“–these are feelings that do not pass so easily”

Another random crying jag in the car, courtesy of the ever-reliable VNV Nation. These spells puzzle me – the feeling is real and palpable, but I never know just who, or what, I am grieving for. I have no lack of reasons to cry (does anyone?), but I don’t have to be thinking of anything in particular to find myself suddenly bawling. Nor is it just the effect of a sad song – it comes from somewhere deeper than that.

We are taught to think of grief as something finite, that can be processed over time and done away with, like a flooded basement that can be pumped dry. But it seems to me that when the pain is acute enough, it is like a hole punched through the hull of a ship, through which the waters of unseen oceans rush in. It is as if we become forever after a receptor for seas of grief and loss that underly all of human life, shared by everyone; enormous, world-spanning and inexhaustible. We can bail diligently, but never stem the tide; it dwarfs our petty traumas and wracks us with pangs that are as old as life and love.

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  1. I’ve been listening to a mix CD featuring VNV Nation and Apotgyzma Bezerk. There is one Apop track that keeps making me cry.

    I forget the name, (I think it’s “Unicorn”) but the lyrics are as such…and lately every time I hear the song I begin to cry. Not sad tears of grief. Strange tears of comforted sorrow.

    you hold the candle
    i once led
    you shine your light
    when you forgive
    i cry
    you run your fingers through my hair
    and tell me it’s worthwhile
    it’s all worthwhile

    even when i hate myself
    even when i feel your pain when you cry
    even when my heart is cold
    you assure me it’s worthwhile
    it’s all worthwhile

    you see, see what can’t be seen
    you repair the damage done to me

    1. That’s a beautiful song. It’s moved me whenever I’ve heard it, and I need to get my hands on a copy. Particularly the duet version. I find it particularly moving because it expresses precisely the one thing I always wanted most in a partner: someone to reassure me that it’s all worthwhile.

      1. It does express that wonderfully, doesn’t it?

        Well, if you come over I’ll burn you a copy of the version I have. (I’ll have to look up the duo and see if I can track that one down). But bring a stack of CD blanks and your laptop cause I imagine you’ll want to clone a great many other CDs I have now that my collection is in town.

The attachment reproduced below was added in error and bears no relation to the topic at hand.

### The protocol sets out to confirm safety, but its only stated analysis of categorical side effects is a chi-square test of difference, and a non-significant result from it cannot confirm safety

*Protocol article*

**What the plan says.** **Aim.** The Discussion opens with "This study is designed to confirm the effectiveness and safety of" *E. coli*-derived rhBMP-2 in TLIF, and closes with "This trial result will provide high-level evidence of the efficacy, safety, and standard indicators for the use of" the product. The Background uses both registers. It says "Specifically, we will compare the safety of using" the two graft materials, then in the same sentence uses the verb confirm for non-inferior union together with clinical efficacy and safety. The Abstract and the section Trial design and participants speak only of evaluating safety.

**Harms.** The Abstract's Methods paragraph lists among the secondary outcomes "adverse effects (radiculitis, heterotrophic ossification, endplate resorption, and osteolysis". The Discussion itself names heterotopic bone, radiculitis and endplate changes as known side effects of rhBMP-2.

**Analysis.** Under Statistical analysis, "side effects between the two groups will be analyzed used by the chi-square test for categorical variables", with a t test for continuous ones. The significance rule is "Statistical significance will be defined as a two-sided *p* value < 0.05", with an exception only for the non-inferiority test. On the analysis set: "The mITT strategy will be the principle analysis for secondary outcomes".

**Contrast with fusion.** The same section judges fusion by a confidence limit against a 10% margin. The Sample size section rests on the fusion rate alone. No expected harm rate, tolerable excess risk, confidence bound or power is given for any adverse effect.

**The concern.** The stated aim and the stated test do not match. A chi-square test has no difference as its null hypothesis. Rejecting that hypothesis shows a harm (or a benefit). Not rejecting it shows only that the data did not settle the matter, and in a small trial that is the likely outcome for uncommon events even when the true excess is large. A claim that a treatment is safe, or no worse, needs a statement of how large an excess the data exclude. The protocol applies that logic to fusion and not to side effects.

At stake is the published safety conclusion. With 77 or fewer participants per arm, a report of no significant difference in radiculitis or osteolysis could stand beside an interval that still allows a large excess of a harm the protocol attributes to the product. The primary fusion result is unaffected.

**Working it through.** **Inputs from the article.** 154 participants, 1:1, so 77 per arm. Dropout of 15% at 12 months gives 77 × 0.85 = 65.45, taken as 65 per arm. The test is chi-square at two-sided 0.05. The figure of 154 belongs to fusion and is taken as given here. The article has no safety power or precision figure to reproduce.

I’ve got a dozen gourmet belgium beers and a bag full of small little cups for a beer tasting. But I want at least 6 of us to do it.

        Drink & Burn!!!!


  2. I don’t think grief goes easily (I have not even begun to able to let my Dad “go”… nor am I trying) However, just as a ship can be towed to shore and patched, I think that people can be repaired. Of course, just as the ocean may leave it’s mark, so do people and situations. I would never want my Dad’s “mark” to be gone. I do however hope that at some point, I will be able to make it for a day without feeling overwhelmed by his death. I would not want to be able to simply “be over” things that once grieved me. I would hope that some things change you forever. I would hope not to be sitting on the bottom of the ocean, filled with water and unable to live again.

    1. I would not want to be able to simply “be over” things that once grieved me

      It’s always a strange mix of emotions when I go on these crying jags – grief, of course; but also a powerful sense of gratefulness and relief at being able to cry. Stacey sometimes mentions that there are pills for this sort of thing, but I would hate to medicate away my brief weepy spells. They feel like one of the more important bits of my life; a rare surfacing of something that is truly me, underneath the layers of accumulated cruft. I, too, would never want to be completely “over it”. It is bittersweet, and as much a part of me as the scars on my arms.

  3. You bring to mind a woman I saw on the subway once

    She was sobbing. And the sobbing seemed beyond mere grief. If it were for a beloved, one might have expected the sobbing to dwindle or taper off a little. If it were a doctor visit with a terminal diagnosis, then numb acceptance should perhaps set in.